“I got nothing against the honest cop on the beat. You just have them transferred someplace where they can’t do you any harm.” – Al Capone
“…Don’t ever talk to me about the honor of police captains or judges. If they couldn’t be bought they wouldn’t have the job.” – Al Capone
“A crook is a crook, and there’s something healthy about his frankness in the matter. But any guy who pretends he is enforcing the law and steals on his authority is a swell snake.” – Al Capone
“The worst type of these punks is the big politician. You can only get a little of his time because he spends so much time covering up that no one will know that he is a thief.” – Al Capone
“A hard-working crook will and can get those birds by the dozen, but right down in his heart he won’t depend on them-hates the sight of them.” – Al Capone
“Prohibition has made nothing but trouble.” – Al Capone
“I’ve lost a million and a half on the horses and dice in the last two years. And the funny part is, I still like ’em, and if someone handed me another million I’d put it right in the nose of some horse that looked good to me.” – Al Capone
“I am just a businessman, giving the people what they want.” – Al Capone
“Capitalism is the legitimate racket of the ruling class.” – Al Capone
“I am sick and tired of publicity. I want no more of it. It puts me in a bad light. I just want to be forgotten.” – Al Capone
“All I ever did was supply a demand that was pretty popular.” – Al Capone
“I am like any other man. All I do is supply a demand.” – Al Capone
“I have always been opposed to violence, to shootings. I have fought, yes, but fought for peace.” – Al Capone
“I believe I can take credit for the peace that now exists in the racket game in Chicago. I believe that the people can thank me for the fact that gang killings here are probably a thing of the past.” – Al Capone
“Hell must be a pretty swell spot, because the guys that invented religion have sure been trying hard to keep everybody else out.” – Al Capone
“Now I know why tigers eat their young.” – Al Capone
“Public service is my motto.” – Al Capone
“They talk about me not being legitimate. Nobody’s on the legit, you know that and so do they. Nobody’s really-on the legit when it comes down to cases.” – Al Capone
“Once you’re in the racket, you’re always in it.” – Al Capone
“They can’t collect legal taxes from illegal money.” – Al Capone
“I never stuck up a man in my life. Neither did any of my agents ever rob anybody or burglarize any homes while they worked for me. They might have pulled plenty of jobs before they came with me or after they left me, but not while they were in my outfit.” – Al Capone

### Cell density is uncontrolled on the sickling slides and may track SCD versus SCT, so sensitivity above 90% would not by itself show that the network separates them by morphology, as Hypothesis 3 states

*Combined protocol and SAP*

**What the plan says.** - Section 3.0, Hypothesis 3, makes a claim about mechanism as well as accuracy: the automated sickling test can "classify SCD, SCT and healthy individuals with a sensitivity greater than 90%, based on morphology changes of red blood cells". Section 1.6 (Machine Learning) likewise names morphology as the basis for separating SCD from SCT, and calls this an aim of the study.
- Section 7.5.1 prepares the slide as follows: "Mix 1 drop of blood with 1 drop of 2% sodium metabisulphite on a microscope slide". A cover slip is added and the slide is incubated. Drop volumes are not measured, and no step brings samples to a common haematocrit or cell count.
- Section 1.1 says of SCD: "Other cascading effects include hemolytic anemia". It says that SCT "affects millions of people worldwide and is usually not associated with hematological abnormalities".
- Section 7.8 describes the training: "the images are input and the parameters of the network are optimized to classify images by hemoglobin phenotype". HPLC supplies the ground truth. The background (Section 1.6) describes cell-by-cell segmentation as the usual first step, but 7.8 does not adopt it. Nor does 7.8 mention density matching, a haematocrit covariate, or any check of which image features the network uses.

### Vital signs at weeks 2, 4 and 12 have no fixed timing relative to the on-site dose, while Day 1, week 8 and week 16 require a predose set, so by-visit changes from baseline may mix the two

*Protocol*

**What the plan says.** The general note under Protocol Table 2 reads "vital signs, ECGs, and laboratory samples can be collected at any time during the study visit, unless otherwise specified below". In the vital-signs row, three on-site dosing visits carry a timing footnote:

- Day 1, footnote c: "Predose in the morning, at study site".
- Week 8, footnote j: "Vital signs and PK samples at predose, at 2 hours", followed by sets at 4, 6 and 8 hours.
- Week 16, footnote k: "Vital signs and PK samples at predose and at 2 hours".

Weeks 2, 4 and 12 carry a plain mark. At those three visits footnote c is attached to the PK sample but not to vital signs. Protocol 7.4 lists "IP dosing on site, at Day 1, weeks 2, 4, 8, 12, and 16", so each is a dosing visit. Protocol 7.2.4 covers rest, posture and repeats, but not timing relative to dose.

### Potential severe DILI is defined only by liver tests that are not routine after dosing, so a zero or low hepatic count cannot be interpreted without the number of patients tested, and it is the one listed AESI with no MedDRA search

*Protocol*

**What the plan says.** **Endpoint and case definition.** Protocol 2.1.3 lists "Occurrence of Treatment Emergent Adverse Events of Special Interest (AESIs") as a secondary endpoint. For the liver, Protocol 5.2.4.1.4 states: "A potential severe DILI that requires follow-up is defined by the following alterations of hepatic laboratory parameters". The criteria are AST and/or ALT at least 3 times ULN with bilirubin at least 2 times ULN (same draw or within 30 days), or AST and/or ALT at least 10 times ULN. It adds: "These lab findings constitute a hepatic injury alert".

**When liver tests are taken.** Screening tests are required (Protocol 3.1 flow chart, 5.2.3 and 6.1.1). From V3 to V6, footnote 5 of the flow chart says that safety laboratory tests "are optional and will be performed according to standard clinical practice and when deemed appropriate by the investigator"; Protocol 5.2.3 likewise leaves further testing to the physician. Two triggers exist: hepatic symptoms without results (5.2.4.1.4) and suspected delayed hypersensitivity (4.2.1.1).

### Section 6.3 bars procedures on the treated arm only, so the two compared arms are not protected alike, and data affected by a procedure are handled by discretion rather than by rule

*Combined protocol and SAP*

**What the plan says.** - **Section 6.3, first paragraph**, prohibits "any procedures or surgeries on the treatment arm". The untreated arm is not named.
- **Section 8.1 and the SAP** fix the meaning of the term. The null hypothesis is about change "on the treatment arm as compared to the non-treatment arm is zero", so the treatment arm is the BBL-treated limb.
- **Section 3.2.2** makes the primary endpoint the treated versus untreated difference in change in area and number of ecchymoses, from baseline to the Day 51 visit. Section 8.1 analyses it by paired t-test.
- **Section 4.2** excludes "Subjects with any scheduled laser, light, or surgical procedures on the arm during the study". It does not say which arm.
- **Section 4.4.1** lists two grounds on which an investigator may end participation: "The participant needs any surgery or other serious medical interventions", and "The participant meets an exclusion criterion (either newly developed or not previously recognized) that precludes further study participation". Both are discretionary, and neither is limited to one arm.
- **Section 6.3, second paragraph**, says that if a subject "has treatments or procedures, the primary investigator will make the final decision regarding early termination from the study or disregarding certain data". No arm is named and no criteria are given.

“Some call it bootlegging. Some call it racketeering. I call it a business.” – Al Capone
“The parasites will trail you, begging for money and favors, and you can never get away from them no matter where you go.” – Al Capone
“The funny part of the whole thing is that a man in this line of business has so much company. I mean his customers.” – Al Capone
“I have spent the best years of my life giving people the lighter pleasures, helping them have a good time, and all I get is abuse, the existence of a hunted man.” – Al Capone
“If people did not want beer and wouldn’t drink it, a fellow would be crazy for going around trying to sell it!” – Al Capone
“The country wanted booze and I organized it. Why should I be called a public enemy?” – Al Capone
“It’s pretty tough when a citizen with an unblemished record must be hounded from his home by the very policemen whose salaries are paid, at least in part, from the victim’s pocket.” – Al Capone
You might say that every policeman in Chicago gets some of his bread and butter from the taxes I pay.” – Al Capone
“Why not treat our business like any other man treats his, as something to work at in the daytime and forget when he goes home at night?” – Al Capone
“There’s plenty of business for everybody. Why kill each other over it?” – Al Capone
“You can do more with a kind word and a gun than with just a kind word.” – Al Capone
“People who respect nothing dread fear. It is upon fear, therefore, that I have built up my organization.” – Al Capone
“Those who work with me are afraid of nothing. Those who work for me are kept faithful, not so much because of their pay as because they know what might be done with them if they broke faith.” – Al Capone
“I’m the boss. I’m going to continue to run things.” – Al Capone
“They’ve been putting the roscoe on me for a good many years and I’m still healthy and happy.” – Al Capone
“Don’t let anybody kid you into thinking I can be run out of town. I haven’t run yet and I’m not going to.” – Al Capone
“It seems like I’m responsible for every crime that takes place in this country.” – Al Capone
“I would rather be rich affluent and greedy and go to hell when I die, than live in poverty on this earth.” – Al Capone
“You’d be surprised if you knew some of the fellows I’ve got to take care of.” – Al Capone
“In this life all that I have is my word and my balls and I do not break them for nobody.” – Al Capone
“Be careful who you call your friends. I’d rather have four quarters than one hundred pennies.” – Al Capone
“I’m a kind person, I’m kind to everyone, but if you are unkind to me, then kindness is not what you’ll remember me for.” – Al Capone
“When I sell liquor, it’s bootlegging. When my patrons serve it on a silver tray on Lakeshore Drive, it’s hospitality.” – Al Capone
“Vote early and vote often.” – Al Capone
“We must keep the worker away from red literature and red ruses; we must see that his mind remains healthy.” – Al Capone
“All I ever did was sell beer and whiskey to our best people.” – Al Capone